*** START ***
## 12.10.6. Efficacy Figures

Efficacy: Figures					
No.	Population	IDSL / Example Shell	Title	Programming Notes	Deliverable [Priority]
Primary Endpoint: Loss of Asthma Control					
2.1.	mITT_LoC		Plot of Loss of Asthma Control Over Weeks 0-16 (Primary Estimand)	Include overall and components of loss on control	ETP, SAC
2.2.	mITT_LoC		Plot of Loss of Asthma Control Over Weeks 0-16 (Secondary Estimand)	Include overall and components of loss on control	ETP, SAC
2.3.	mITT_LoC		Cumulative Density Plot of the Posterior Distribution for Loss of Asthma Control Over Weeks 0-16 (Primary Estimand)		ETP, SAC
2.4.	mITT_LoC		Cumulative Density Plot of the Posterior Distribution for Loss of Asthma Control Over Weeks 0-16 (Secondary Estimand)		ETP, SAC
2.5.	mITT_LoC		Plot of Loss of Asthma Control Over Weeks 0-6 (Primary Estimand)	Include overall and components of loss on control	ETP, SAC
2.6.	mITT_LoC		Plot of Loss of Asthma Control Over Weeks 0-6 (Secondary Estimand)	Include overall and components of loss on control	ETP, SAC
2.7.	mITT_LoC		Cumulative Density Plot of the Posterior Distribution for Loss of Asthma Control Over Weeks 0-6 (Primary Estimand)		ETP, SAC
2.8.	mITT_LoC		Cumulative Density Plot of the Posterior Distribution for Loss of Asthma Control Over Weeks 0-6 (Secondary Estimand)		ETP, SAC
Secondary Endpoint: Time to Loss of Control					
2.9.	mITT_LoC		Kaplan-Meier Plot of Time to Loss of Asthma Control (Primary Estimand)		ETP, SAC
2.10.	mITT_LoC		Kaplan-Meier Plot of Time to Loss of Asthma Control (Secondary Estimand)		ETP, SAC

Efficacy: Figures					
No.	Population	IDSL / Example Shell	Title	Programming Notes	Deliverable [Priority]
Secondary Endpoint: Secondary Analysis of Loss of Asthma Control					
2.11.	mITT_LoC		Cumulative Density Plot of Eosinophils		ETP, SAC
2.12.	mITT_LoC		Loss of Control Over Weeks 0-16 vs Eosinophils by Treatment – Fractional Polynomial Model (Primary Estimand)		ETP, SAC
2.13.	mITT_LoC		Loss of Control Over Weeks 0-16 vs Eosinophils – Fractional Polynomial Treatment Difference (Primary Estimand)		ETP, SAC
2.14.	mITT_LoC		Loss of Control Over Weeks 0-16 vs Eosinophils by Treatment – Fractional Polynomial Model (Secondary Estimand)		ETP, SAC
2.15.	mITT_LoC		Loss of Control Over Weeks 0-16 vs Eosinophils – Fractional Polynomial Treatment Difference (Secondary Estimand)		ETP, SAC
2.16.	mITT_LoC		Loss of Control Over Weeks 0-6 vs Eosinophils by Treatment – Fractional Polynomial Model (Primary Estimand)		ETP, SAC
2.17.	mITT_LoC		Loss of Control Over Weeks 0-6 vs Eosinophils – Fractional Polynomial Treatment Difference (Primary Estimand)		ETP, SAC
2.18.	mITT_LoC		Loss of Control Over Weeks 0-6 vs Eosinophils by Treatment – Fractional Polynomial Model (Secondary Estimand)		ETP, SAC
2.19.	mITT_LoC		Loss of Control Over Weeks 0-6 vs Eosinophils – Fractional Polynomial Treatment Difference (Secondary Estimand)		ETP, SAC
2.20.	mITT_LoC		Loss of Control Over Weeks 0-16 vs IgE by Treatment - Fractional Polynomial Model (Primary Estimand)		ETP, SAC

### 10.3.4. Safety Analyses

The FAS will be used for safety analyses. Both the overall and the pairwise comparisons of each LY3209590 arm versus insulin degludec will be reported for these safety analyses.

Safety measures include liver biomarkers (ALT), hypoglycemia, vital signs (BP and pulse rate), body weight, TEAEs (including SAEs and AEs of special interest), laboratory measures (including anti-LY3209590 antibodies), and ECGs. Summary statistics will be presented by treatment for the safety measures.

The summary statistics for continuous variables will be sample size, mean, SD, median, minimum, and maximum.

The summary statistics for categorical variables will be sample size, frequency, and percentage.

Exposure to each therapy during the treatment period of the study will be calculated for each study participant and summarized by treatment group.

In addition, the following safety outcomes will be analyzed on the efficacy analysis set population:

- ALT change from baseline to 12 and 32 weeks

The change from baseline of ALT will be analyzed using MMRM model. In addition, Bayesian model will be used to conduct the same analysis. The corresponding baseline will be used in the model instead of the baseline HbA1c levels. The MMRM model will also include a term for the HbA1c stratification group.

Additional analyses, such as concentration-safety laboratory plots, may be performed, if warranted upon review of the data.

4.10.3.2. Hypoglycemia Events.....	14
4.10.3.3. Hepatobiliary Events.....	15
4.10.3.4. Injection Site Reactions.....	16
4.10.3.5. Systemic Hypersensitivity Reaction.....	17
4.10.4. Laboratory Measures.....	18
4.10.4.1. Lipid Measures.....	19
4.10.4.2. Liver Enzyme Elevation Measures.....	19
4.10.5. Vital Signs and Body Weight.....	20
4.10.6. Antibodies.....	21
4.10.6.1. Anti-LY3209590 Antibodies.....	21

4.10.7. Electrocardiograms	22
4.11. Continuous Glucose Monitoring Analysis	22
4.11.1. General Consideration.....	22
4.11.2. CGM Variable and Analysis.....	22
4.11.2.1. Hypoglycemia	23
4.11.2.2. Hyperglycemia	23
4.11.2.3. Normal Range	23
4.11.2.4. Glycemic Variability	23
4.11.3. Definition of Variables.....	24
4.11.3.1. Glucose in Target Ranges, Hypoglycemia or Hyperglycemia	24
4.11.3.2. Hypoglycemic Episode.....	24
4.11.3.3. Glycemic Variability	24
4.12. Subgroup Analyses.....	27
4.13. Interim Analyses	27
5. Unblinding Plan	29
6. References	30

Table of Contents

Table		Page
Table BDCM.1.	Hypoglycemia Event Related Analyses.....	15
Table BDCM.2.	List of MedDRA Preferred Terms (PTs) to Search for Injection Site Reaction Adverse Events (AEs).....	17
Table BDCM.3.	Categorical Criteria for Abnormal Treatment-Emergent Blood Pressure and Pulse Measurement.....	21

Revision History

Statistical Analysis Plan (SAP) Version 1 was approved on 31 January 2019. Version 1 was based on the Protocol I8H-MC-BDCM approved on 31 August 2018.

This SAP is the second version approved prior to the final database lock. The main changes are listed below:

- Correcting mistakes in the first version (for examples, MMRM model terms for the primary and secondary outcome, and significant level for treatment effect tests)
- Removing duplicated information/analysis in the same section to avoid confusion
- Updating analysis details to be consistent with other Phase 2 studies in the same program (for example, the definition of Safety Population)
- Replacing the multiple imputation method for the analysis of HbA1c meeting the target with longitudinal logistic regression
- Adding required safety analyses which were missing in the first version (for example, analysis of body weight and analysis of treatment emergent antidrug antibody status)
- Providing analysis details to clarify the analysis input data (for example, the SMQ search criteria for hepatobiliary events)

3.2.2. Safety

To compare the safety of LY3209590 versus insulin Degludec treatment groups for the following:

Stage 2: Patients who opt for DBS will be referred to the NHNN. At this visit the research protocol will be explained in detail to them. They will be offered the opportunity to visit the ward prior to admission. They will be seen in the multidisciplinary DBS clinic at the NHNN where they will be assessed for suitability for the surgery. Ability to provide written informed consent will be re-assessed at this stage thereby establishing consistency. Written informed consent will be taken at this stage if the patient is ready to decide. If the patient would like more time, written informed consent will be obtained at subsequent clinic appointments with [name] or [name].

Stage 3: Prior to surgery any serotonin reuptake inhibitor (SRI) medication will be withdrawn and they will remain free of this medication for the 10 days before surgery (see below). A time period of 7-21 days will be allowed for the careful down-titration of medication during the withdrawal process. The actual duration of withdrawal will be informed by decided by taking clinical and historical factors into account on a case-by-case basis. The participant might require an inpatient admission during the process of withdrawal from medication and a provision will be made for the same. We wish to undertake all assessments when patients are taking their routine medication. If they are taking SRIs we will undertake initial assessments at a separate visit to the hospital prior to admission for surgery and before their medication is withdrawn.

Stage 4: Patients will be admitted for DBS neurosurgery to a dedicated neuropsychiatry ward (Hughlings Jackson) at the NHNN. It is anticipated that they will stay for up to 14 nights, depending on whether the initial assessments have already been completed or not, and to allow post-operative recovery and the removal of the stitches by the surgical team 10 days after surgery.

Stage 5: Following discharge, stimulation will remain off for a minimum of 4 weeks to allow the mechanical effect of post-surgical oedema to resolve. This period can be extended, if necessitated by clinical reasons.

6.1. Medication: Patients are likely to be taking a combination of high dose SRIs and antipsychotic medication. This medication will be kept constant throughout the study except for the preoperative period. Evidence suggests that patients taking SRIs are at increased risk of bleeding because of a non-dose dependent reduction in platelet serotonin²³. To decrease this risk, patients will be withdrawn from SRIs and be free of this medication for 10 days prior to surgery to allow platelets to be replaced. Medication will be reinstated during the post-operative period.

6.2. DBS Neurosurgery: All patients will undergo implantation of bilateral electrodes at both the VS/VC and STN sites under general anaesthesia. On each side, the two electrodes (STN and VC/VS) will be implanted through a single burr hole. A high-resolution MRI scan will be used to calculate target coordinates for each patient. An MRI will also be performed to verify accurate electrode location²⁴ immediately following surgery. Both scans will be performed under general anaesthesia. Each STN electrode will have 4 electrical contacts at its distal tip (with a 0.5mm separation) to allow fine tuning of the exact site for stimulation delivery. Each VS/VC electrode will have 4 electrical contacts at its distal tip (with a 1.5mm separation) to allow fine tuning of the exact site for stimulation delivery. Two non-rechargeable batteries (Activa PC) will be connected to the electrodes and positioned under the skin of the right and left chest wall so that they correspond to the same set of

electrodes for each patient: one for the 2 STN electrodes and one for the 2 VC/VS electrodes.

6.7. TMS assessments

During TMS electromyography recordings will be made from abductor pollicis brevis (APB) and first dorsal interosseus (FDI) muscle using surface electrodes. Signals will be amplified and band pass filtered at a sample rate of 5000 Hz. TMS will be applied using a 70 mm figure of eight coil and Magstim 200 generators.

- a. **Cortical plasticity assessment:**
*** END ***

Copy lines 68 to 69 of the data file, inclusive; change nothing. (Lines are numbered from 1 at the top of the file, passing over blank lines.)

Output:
Table BDCM.2.	List of MedDRA Preferred Terms (PTs) to Search for Injection Site Reaction Adverse Events (AEs).....	17
Table BDCM.3.	Categorical Criteria for Abnormal Treatment-Emergent Blood Pressure and Pulse Measurement.....	21